Bravo, Dr. Dover, great essay. I served as a medical corpsman in Vietnam. I have never been the same having seen the human face of that tragic and unnecessary war. And during the run-up in 2002 for the vote on GWB's Iraq War resolution, I experienced what the American baseball manager Yogi Berra called "deja vu all over again." I told hawkish civilian GWB's resolution eerily reminded me of LBJ's Gulf of Tonkin resolution and if we did invade and occupy Iraq, this war would rival the war I served in as a young and naive man. But as you pointed out so astutely in this essay, the Iraq War opened Pandora's box of sectarian violence in the Greater Middle East which now threatens in its aftermath the European Union. So in the second decade of the global war on terror, the Iraq War may go down in world history as an even greater foreign policy debacle than the Vietnam War. The blowback from the war has been profound. It still boggles the mind that my fellow citizens forgot the painful lesson of the Vietnam War. Or as you put it: "It also proves a relearning of a timeless lesson of war: that conflict is contagious and often uncontainable." As you probably well know the conflict in Vietnam spread to Cambodia in which the regime there was overthrown, gave rise to the Khmer Rouge and brought about the genocide in that country.


Minor point, but I believe Chalmers Johnson, not the CIA, coined the term "blowback."


The Brits have only engaged in imperialism since around the mid 1500s when we were trying to stop Catholicism being forced upon us by the Spanish imperialists. Britain has been on the map for much longer and indeed was invaded and oppressed extremely thoroughly between 54BC and 1066AD. Blame Julius Caesar!


"The often aggressive and unpleasant regime of Saddam Hussein had been
successfully contained by a coalition of allies during the 1990s."

The often aggressive and unpleasant regime of Saddam Hussein had been
successfully armed by assorted European countries and the USA when attacking Iran and gassing Kurds in the 1980s.

And Dr Dover, torture and kidnapping is just not "immoral and unethical", it is also ILLEGAL under international law according to conventions signed by the UK and the USA.


Don't ever foget that the whole shitty mess began when Carter and Brezinski armed the lunatic jihadists in Afghanistan to overthrow the then secular USSR-friendly government in that country. 6 months later the Russkies invaded Afghanistan to assist their mates in government and from then on the USA had a great excuse to develop armed jihadism inAfghanistan. THAT is where Bin Laden and his self-detonating friends began their careers.

The invasion of Iraq had results that were totally predictable at the time; a three-cornered civil war that would be uncontrollable.


As I keep reminding SR, behind every Emperor Augustus there is an Empress Livia not only making absolutely sure that only her progeny survive, but also that her husband supports her in every way.


George, I agree with your reply. The mess had its genesis there.


IIRC, the no-fly zones were established because the US public and the MSM objected to Saddam Hussein's genocidal reprisals against Kurds and Shi'ites. ...
... In the new cynical age we are more inclined to close our eyes to similar genocides in Syria and other places. So they flee there and come to us. Some say, those proverbial 'chickens coming home to roost...', but we are also confronted between the principles from WWII of 'never again', and actual practice.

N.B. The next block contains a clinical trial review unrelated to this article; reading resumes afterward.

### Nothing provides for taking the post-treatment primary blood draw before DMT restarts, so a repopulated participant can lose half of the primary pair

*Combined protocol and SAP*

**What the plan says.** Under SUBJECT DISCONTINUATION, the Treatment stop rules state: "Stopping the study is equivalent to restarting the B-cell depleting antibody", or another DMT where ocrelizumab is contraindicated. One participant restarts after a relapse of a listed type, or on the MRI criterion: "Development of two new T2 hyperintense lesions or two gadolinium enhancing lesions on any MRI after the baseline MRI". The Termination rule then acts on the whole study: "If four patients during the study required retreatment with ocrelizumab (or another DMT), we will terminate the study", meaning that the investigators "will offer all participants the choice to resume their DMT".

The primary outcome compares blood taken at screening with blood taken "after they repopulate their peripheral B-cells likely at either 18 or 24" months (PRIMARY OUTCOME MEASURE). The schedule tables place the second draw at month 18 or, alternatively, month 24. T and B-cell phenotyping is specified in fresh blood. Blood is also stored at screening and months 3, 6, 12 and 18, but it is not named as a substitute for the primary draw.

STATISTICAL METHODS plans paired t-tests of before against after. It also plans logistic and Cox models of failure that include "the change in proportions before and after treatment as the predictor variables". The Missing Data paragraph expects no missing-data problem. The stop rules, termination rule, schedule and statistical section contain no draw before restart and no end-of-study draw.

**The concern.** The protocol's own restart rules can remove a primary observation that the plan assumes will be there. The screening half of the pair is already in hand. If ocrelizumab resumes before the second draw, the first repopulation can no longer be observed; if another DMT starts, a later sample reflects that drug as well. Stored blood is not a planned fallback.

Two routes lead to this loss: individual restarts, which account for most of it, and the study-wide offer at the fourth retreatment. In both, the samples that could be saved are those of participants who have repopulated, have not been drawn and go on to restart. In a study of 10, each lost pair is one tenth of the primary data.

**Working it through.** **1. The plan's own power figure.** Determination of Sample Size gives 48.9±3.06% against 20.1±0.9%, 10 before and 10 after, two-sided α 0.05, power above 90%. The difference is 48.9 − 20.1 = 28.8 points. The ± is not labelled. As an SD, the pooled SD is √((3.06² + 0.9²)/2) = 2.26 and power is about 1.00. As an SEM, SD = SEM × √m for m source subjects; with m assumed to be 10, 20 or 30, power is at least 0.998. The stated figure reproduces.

History? Referring to the person you George_III were replying to, Donald Chump, Great Britain the United Kingdom simply didn't exist before c.1600. England and Scotland were separate countries. They would sort-of continue as separate countries, with the same king, until 1707.

As for invasion, the Romans invaded conquered and ruled Celtic Britons in what we now call 'England' between 54BC and c.400AD. After Rome withdrew in its collapsing, the Britons tried to pick up the pieces, but then suffered waves of invasion from Angles, Saxons (Plattdeutsch, from north Netherlands and northwest Germany. The closest language to modern English is Frisian, of northern Netherlands), Jutes (Danes) and Norwegians, until William the Norman Conqueror did the last one in 1066.


It seems that not everything makes it into the history book. It is only in the past year, probably from you, that I've heard claims that the USA under Carter was assisting Afghan rebels before New Years Day 1980.

Skipping over that the Afghan king was overthrown by his cousin Daoud, and that Daoud was overthrown by communist Taraki,... The simpler explanation seems to be that opposition to Taraki was funded by the wealthy Arab oil states, with much less, perhaps no, funding from the USA. Because Taraki wasn't able to squelch the rebellion against him, he was overthrown by another communist named Hafizullah. Hafizullah was also ineffective against the rebels, and didn't get on well with the Soviet leaders. So the USSR did a false flag, invented a provocation, invaded, overthrew and killed Hafizullah, installed Babrak Karmal, and then claimed that Karmal and his government had invited the invasion. The sort of thing that would cause the world and progressives to denounce the USA if the USA had done it. (See, George_III is trying to do it anyway.) -- unknown how much aid Carter gave to the Afghan rebels before or after New Years Day 1980; we tend to remember Reagan's assistance more.


I must agree that Mr Dover's description of pre-invasion Iraq is rather rosy. Even with Saddam (supported by the West for decades) the people had a high standard of living, education and health systems including for women, harmony and intermarriage between Sunni and Shia (even Christians eg Tariq Aziz) before the 1990s decade of sanctions and vicious refusals of normal needed goods.
The West wants to decide which dictators it will support; what right do we give the population?